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HomeminewsBoundless Campaign to Drive Blind and Low Vision Inclusion

Boundless Campaign to Drive Blind and Low Vision Inclusion

Sarah Hirst with her children and guide dog.

Guide Dogs NSW has launched a campaign to break down barriers that create distance between people with sight and those who are blind or have low vision. The organisation hopes the campaign will start a conversation that leads to a more inclusive world.

Young Australians have identified themselves as a major barrier to inclusion and accessibility for the blind and low vision community, new research from Guide Dogs NSW has revealed, echoing findings from the Disability Royal Commission around a lack of social connection, integration, and education in the community.

Through our ‘For a Boundless World’ campaign we will bring to light the realities of living with blindness or low vision, debunking myths around parenting, socialising and dating

Encouragingly the study of 400 Australians aged 18–35 found they are very aware of their knowledge gaps and three in four (75%) are motivated to help improve inclusion, but just don’t know how. With the Royal Commission identifying a need for a more active presence of diverse people with disability across schooling, employment and communities, the new research revealed just one in three young Australians have ever had any contact with someone with blindness or low vision.

A Need to Learn More to Change More

The study informed Guide Dogs NSW’s public awareness campaign ‘For a Boundless World’, which encourages the community to “learn more to change more” addressing the most common questions and breaking stigmas through the voices of young blind and low vision Australians.

Sarah Hirst is a Guide Dogs client and mother of two children aged two and four. Born with low vision, she is now paired with her third guide dog Zali.

Ms Hirst said when she is out with her partner, people still often ask if he is her support worker or carer. Additionally, when in public with her children, people often watch the way she does things differently – including being far more cautious than mothers with full vision.

Ms Hirst said she uses lots of assistive tech to help her look after the children. “So sometimes when I’m out with my two kids, people do have a bit of a double take when they realise that I’m their mum and I am blind, and I think they just have to get their head around the fact that I’m doing things a little bit different to get things done.”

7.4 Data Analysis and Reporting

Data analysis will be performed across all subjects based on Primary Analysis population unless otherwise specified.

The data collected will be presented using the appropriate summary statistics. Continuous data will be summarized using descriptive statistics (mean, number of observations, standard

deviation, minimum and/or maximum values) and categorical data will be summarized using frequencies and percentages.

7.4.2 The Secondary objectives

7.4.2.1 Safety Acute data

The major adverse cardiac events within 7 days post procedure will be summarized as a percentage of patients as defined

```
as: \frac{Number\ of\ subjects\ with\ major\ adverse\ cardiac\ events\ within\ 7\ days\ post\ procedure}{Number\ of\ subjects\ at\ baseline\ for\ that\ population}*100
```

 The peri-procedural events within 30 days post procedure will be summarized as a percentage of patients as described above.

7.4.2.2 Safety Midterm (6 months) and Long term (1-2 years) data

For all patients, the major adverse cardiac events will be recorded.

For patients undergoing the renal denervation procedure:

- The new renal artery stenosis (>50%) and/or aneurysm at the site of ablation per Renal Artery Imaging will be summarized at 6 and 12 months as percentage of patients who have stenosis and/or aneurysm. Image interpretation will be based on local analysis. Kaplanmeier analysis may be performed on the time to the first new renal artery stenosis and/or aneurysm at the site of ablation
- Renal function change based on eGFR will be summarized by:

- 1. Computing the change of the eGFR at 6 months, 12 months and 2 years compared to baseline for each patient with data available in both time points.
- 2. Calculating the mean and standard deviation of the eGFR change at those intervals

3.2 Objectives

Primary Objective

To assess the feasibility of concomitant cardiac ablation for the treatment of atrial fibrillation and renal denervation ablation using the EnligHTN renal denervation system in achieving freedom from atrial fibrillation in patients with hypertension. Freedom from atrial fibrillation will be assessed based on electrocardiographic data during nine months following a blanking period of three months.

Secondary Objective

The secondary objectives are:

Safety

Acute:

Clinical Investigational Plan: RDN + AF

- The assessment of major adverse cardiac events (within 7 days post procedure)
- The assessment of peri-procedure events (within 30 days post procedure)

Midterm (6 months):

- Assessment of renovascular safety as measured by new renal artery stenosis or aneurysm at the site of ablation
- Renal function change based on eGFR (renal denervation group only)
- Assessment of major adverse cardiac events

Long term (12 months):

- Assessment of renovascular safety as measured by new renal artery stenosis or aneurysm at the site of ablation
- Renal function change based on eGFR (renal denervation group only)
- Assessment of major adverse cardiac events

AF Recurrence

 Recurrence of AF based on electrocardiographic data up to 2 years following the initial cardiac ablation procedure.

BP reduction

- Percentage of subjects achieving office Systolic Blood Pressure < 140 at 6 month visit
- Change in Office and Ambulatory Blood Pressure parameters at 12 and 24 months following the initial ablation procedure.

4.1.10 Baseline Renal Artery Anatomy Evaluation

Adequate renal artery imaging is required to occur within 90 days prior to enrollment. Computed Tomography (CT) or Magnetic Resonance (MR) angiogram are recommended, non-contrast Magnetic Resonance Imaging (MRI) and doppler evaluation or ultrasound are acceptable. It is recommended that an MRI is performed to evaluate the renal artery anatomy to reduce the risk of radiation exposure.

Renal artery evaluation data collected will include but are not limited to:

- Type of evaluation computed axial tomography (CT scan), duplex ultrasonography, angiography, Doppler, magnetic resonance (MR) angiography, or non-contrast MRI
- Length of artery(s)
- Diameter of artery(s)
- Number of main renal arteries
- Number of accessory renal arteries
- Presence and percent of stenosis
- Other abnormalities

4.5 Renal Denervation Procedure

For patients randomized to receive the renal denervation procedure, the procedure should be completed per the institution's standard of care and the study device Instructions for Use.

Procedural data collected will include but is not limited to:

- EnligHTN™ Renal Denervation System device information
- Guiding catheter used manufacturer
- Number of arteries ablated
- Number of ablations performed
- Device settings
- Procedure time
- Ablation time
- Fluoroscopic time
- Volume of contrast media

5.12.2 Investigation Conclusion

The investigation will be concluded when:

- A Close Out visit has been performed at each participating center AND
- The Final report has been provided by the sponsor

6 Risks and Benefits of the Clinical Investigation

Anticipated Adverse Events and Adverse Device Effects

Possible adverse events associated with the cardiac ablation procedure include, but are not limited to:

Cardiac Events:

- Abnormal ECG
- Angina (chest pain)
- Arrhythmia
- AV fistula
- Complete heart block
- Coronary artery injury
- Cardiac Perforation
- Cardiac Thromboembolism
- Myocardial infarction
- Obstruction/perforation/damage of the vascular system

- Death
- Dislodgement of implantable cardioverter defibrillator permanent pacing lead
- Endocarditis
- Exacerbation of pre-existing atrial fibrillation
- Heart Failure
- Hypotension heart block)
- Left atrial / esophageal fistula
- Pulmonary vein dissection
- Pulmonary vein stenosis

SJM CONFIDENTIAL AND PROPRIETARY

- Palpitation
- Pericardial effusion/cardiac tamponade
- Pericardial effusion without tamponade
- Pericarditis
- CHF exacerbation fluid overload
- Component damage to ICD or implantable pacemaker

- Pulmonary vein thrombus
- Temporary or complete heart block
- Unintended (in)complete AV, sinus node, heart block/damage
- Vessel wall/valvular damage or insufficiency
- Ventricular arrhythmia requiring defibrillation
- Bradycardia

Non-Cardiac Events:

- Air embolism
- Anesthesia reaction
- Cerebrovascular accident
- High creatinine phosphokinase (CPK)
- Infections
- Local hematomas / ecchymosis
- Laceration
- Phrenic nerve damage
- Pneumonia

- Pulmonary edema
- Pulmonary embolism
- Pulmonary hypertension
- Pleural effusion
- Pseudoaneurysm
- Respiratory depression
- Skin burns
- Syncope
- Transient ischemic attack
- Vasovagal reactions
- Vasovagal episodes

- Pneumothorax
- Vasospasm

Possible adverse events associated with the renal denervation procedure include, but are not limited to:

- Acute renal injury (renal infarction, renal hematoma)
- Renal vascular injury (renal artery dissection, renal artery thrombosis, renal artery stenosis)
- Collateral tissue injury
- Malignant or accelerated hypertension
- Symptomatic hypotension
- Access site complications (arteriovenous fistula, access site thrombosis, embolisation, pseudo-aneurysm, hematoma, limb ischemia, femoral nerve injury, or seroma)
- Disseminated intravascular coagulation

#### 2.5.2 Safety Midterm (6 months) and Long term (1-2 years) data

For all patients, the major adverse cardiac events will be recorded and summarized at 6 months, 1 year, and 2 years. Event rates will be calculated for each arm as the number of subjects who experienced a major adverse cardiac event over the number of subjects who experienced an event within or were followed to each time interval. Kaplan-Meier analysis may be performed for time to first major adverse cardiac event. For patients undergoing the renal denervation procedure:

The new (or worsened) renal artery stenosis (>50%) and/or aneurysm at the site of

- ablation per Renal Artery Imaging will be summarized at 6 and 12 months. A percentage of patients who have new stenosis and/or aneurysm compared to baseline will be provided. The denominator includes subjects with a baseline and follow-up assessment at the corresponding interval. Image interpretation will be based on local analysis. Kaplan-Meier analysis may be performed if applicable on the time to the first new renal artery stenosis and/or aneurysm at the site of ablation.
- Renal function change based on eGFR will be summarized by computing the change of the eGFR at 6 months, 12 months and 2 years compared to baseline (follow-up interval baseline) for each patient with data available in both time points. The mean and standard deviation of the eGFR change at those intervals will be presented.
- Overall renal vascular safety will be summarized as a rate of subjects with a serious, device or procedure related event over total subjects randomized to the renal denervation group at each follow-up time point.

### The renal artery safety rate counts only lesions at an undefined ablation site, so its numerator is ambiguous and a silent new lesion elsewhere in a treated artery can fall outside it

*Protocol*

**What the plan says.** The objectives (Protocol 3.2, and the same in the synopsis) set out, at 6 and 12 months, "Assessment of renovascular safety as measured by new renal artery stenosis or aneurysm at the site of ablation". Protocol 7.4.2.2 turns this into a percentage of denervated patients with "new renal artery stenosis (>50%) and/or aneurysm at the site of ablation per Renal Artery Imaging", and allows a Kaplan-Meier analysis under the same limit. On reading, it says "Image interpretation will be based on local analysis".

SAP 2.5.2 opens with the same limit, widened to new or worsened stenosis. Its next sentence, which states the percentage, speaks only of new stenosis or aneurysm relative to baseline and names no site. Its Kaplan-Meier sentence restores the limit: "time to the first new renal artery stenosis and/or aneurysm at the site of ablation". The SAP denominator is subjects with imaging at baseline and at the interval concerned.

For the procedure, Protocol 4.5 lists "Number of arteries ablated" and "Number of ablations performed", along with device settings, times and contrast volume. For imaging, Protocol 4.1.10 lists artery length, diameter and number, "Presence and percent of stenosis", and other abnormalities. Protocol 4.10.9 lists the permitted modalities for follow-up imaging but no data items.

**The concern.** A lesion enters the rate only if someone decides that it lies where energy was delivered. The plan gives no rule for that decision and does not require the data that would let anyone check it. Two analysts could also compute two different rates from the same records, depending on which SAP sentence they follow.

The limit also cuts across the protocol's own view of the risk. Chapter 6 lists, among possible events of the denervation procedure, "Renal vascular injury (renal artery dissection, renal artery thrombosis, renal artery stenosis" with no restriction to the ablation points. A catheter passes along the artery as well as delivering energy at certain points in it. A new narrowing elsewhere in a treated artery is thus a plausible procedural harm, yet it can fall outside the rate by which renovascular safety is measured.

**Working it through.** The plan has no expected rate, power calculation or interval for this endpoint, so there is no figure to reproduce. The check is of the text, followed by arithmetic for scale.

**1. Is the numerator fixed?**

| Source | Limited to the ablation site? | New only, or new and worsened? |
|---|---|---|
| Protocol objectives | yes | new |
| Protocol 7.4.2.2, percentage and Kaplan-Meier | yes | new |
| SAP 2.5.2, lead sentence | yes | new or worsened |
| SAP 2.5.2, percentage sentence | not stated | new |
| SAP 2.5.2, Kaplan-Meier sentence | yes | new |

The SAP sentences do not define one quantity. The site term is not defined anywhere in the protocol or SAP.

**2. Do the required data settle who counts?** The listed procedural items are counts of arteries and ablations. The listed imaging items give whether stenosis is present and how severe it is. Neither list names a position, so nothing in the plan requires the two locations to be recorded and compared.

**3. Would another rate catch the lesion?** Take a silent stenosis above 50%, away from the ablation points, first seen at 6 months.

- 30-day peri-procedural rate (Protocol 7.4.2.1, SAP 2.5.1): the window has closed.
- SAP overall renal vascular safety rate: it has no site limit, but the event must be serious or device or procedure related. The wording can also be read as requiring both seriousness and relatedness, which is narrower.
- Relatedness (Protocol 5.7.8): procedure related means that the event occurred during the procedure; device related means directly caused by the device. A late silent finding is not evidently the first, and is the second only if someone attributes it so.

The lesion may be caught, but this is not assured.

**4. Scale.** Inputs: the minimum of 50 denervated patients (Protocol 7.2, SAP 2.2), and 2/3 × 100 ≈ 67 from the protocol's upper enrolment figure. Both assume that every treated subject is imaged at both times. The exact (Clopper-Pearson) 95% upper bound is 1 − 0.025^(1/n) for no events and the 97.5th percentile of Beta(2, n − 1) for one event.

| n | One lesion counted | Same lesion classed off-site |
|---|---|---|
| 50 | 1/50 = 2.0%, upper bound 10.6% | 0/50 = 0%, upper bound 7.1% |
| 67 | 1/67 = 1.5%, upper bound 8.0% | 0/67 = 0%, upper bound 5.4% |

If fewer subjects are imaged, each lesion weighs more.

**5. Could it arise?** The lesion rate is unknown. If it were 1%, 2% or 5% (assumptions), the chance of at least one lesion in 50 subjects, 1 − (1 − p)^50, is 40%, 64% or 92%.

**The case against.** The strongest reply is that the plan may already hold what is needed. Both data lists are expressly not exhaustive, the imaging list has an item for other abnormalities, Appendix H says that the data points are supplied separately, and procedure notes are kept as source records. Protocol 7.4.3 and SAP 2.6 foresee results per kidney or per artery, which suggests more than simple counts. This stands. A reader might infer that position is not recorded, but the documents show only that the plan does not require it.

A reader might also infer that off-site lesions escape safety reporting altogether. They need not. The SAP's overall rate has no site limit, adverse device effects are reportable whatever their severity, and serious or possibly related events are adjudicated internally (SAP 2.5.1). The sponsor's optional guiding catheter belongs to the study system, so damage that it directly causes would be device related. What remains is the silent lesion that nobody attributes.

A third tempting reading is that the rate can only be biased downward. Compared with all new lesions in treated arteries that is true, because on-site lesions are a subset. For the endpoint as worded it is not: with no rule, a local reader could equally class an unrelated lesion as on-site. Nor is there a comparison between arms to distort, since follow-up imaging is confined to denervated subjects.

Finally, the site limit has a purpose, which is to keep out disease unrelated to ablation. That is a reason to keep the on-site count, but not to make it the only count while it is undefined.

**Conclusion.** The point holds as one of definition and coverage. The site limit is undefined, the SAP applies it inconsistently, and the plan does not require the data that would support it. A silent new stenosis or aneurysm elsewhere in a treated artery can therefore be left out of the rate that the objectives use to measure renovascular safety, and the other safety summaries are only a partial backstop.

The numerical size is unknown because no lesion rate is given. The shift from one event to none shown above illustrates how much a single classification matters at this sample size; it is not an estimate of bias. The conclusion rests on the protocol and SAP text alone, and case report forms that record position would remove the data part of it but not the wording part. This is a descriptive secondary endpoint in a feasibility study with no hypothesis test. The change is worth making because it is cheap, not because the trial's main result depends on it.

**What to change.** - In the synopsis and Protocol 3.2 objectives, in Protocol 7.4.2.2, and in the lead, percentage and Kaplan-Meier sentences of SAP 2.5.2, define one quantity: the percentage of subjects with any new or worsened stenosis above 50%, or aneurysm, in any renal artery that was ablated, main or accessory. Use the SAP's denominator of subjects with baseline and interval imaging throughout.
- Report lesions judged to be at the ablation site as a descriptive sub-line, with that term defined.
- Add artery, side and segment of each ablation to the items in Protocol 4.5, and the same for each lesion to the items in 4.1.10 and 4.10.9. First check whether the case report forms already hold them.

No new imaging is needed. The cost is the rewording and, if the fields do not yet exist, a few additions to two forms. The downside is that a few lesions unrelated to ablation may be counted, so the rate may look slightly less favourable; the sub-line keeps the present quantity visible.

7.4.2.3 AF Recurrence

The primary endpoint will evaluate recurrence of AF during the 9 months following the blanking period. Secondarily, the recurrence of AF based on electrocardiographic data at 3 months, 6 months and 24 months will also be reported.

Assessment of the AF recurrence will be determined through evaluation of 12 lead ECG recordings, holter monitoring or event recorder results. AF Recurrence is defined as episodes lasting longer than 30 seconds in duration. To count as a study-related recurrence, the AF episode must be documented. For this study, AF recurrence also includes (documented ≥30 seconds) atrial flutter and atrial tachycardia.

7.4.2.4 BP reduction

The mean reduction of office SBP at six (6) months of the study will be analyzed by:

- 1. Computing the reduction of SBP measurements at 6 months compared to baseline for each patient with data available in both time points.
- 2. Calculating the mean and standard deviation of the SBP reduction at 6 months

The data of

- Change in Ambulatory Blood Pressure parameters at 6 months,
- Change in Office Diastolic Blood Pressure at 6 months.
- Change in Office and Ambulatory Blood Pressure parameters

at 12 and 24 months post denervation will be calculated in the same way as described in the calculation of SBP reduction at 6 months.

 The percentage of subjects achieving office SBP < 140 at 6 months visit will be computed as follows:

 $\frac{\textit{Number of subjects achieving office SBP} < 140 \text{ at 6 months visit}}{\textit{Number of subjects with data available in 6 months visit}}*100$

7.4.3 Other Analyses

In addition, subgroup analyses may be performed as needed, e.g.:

Ms Hirst believes employment is a significant barrier for those living with low vision and blindness and is working in the community to make change.

A polished public speaker, she leads Guide Dogs’ Lived Experience Presenter program. Participants in the program learn skills to talk at corporate or media events on topics focussed around inclusivity and accessibility.

Barriers to Connection

More than one million Australians are expected to live with blindness or low vision by 2030, with Indigenous Australians three times more likely to be affected. While more than 60% of people with low vision or blindness are over the age of 65, three in ten are aged 19–64 and one in ten are under the age of 18.

Most young Australians admitted they have no idea how people with blindness and low vision date, socialise in groups, work, travel and parent:
• More than half think people with low vision or blindness find it difficult to date and form relationships (56%), socialise in a group situation (54%) or even work (57%),
• 70% believe it would be difficult to manage parenting, and
• 67% believe it would be difficult to travel / go on a holiday.

Despite their positive intentions, a surprising number of young Australians said they don’t even have the confidence to engage with people with blindness and low vision. The lack of understanding also led the majority of young people to fear vision loss and inadvertently create more barriers that isolate the blind and low vision community.

Breaking Down Barriers

Guide Dogs NSW/ACT Chief Executive Officer Dale Cleaver said, “with 75% of people in the blind and low vision community reporting that they experience daily barriers in their life, Guide Dogs NSW/ACT has launched the Boundless campaign to increase awareness and empower young Australians to act on their inclusive instincts through education and connection.

“What has also been significantly demonstrated throughout this research is an extremely limited understanding among young Australians on the lived experience of the 575,000 Australians currently living with low vision and blindness. Through our ‘For a Boundless World’ campaign we will bring to light the realities of living with blindness or low vision, debunking myths around parenting, socialising and dating to give people the confidence to engage with the community.

“We are now at a time where two thirds of young Australians agree the topic of living with low vision and blindness isn’t being discussed enough within society, we are bringing the conversation front and centre helping to close this knowledge gap and create a more inclusive world designed for those living with low vision and blindness,” Mr Cleaver concluded.